Is 'Godzilla' Worth The Monstrous Buzz?
It's one of the most hyped movies of Summer 2014. But does 'Godzilla' have the movie goods to make a big blockbuster impact?
It wouldn't be surprising if what you know of the "Godzilla" movies is from references in other Film and TV franchises. The last major film with the green scaled monster was in 1998, and that was critically panned and hated by actual Godzilla enthusiasts. The earlier Godzilla films go back all the way to 1954, originally magnificent in their campiness, but becoming weak self parodies year with each installment. Director Gareth Edwards 2014 film doesn't bury itself in the mistakes of its predecessors. His film is well crafted, building masterful suspense and anticipation that doesn't quite result in anything big but is plenty entertaining on its own.
"Godzilla" begins with Dr. Ichiro Serizawa (Ken Watanabe) and his team investigating a quarry in the Philippenes where the remains of an enormous monster and its eggs have been discovered. We then are transported to Tokyo, where engineer Joe Brody is caught in an impending nuclear meltdown caused by giant earth shifts of some unknown origin. Then, one last time, we’re transported to present day, where the negelected, Naval officer son son of Joe, the confident but reserved Ford Brody, must free his father from a Tokyo prison after being accused of trespassing. The father/son team trespass once again, are arrested and carried to where the MUTO artifact is being examined.
Each little tweak and turn in the story points the inevitable hatching of the MUTO, or Massive Unidentified Terristrial Organism, not actually Godzilla himself. The MUTO’s go on an atypical rampage before escaping to the next destination to rampage again, wash, rinse repeat. Godzilla isn’t introduced until nearly the halfway point of the movie, but the anticipation leading us there is immaculately rewarding.
This is clearly the film’s biggest strength, the well choreographed suspense to big moments, where not too much is revealed but enough info is on the table for audiences to still know what’s going on. But the actual battles themselves, while still visually striking, don’t leave the same impact on audiences like the buildup to them. When Godzilla finally makes his appearance and battles the MUTO’s, the excitement becomes stagnant, leaving us waiting for the next moments.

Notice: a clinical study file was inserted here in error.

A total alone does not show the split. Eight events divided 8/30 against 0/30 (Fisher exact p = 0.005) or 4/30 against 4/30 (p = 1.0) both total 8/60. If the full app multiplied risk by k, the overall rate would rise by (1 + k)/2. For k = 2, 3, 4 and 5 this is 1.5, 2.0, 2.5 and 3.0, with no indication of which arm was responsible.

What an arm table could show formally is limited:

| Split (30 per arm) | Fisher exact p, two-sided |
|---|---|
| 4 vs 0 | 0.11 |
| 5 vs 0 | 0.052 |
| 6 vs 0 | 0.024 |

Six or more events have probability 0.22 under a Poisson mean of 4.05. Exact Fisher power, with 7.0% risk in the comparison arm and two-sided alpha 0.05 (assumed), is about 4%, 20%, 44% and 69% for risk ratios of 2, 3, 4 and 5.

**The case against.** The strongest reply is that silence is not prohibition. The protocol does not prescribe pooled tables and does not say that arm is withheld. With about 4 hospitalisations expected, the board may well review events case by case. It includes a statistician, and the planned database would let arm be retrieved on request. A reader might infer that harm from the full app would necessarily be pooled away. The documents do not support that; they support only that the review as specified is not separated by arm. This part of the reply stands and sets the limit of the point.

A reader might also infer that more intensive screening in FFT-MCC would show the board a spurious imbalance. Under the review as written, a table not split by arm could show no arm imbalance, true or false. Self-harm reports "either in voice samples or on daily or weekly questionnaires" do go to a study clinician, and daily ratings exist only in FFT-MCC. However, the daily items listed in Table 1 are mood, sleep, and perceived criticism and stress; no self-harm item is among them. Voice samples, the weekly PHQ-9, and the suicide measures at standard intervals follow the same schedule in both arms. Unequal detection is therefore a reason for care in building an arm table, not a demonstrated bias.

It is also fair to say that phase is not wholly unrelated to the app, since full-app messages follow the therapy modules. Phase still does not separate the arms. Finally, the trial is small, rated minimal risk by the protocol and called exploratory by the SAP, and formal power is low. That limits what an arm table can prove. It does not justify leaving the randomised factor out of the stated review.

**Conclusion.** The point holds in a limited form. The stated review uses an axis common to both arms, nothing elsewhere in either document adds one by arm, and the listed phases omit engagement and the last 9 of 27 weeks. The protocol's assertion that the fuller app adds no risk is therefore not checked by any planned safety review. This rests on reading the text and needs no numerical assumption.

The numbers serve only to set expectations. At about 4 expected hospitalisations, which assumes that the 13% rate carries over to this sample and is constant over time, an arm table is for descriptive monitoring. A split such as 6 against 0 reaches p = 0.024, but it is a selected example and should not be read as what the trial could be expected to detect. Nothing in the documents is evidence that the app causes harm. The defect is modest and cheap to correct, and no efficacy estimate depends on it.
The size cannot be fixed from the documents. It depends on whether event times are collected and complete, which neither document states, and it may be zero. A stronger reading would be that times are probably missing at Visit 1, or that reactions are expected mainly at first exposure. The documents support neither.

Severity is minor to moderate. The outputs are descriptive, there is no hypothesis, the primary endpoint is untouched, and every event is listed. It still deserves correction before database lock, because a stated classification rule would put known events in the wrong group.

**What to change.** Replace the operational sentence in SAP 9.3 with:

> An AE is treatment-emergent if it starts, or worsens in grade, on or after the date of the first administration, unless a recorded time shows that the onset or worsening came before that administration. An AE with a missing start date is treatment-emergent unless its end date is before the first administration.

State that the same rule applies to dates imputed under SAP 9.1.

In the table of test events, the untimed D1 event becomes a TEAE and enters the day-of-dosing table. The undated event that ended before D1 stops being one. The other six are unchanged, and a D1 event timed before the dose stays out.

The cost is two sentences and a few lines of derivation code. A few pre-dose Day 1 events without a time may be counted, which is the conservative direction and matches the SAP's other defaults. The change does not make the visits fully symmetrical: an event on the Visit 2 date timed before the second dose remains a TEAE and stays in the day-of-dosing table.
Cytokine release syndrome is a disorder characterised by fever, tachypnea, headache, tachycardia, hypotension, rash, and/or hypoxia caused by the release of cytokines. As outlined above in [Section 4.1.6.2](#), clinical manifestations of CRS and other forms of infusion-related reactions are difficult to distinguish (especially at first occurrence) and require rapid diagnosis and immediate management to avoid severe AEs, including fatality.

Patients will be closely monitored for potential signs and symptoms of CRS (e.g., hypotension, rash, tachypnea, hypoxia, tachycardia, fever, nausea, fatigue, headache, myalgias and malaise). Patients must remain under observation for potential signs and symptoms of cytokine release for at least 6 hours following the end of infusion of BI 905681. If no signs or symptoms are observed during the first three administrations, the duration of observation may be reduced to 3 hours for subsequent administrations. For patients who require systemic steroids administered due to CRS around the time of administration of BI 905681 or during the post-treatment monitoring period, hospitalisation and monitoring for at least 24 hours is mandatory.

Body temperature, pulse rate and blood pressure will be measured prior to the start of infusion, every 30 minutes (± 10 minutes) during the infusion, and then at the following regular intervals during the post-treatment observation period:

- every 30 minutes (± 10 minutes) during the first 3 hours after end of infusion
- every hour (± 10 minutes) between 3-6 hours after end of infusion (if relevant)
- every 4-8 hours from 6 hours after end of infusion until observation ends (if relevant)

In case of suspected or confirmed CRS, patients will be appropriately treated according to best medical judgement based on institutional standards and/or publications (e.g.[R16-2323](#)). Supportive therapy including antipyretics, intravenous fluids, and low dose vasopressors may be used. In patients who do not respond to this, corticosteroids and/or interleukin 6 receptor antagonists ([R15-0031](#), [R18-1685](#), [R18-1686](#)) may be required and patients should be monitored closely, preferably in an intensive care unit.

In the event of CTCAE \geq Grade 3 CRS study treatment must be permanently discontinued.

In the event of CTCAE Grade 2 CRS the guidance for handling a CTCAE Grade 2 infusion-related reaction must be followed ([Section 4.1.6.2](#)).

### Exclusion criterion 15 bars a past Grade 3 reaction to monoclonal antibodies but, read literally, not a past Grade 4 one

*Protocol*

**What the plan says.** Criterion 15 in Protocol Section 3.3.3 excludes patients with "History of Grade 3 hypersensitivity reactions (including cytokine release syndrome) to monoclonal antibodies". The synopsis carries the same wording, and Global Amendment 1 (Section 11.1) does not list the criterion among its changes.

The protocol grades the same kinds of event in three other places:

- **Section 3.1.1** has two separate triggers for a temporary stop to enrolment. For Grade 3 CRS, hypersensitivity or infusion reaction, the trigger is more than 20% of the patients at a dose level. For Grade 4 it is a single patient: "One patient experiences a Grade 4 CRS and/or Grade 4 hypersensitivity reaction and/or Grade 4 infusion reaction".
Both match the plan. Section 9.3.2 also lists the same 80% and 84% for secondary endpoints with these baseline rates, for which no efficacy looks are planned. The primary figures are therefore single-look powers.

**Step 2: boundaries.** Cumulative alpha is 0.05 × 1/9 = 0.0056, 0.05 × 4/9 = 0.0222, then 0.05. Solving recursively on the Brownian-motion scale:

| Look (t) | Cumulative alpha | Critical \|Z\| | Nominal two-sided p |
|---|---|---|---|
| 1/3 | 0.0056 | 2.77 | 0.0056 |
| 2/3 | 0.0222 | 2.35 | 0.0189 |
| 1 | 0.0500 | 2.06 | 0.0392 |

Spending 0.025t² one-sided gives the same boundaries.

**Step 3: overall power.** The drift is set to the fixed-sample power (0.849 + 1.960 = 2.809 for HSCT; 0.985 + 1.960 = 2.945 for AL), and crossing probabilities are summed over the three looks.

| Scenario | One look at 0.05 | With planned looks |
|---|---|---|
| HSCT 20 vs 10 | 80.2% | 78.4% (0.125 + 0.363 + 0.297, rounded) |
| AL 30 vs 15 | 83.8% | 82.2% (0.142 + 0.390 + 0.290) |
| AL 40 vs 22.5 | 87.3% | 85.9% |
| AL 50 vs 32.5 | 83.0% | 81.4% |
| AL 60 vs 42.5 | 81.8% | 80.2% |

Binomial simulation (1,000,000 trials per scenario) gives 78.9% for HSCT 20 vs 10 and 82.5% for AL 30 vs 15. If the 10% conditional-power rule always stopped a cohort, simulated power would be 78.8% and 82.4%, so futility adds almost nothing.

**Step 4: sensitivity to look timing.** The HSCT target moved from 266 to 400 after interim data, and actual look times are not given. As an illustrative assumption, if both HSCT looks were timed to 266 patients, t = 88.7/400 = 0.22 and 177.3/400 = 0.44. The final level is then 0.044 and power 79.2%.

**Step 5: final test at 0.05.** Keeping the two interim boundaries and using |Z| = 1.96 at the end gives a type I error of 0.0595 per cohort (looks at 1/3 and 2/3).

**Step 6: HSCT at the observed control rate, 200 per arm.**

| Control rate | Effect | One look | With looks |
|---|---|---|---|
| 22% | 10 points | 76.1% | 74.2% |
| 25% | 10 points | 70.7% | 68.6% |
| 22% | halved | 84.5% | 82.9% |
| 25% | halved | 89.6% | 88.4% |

"Godzilla" holds many themes of human kind’s ignorance in the face of weapons of mass destruction. Time and time again Serizawa beckons and warns his counterparts on the error of using nukes, actually making the beasts stronger, only to have his cries thwarted by the military higher ups. Miscommunication is also a recurring motive, with Ford constantly being unable to reach his wife Elle (Elizabeth Olsen), and Bryan Cranston’s decision to seal the nuclear power plant despite the team having the ability to make it out in time. And when Ford carefully watches over a distraughy Japanese child while their subway car is attacked, he receives no thanks or gratitude from his parents, the penultimate good samaritan risking his neck to do the right thing but with no one by to watch.
Nobody even listens to the permanently shell-shocked Serizawa, the supposed Godzilla and monster researcher but whose expert advice still isn't demeed noteworthy enough to influence military decisions. And almost every character has a death wish. Ford’s entire career nature puts him constantly in harm’s way with his bomb disarmment and his unending enthusiasm to volunteer on every suicide military mission. His father foolishly travels into radiation infested areas, and Elle opts for cowering in the San Francisco BART tunnels while sending her child off to a supposed but unguaranteed safer fate. Ford and Elle aren’t great parents, they’re just trying to build their lives again amidst Godzilla’s rubble. The characters in “Godzilla” have each suffered loss or abandonment in their own way, so it’s no wonder that they’re fighting as if they’re alone.
J.J. Abrams’ found-footage monster movie “Cloverfield” borrowed a lot from the “Godzilla” films, notably with an alien life whose purpose and motive for destruction was shuddered in ambiguity. But director Gareth Edwards takes a page out of Abrams book, not so much explaining why of the monsters as much as the how. These creatures could be mother nature’s way of purging itself of petulant humans like Serizawa claims, or just Godzilla and his foes exhibition sparring in-between hibernation periods. The reason for these behemoths being here is unimportant. We just need to get a good seat up top and enjoy the show.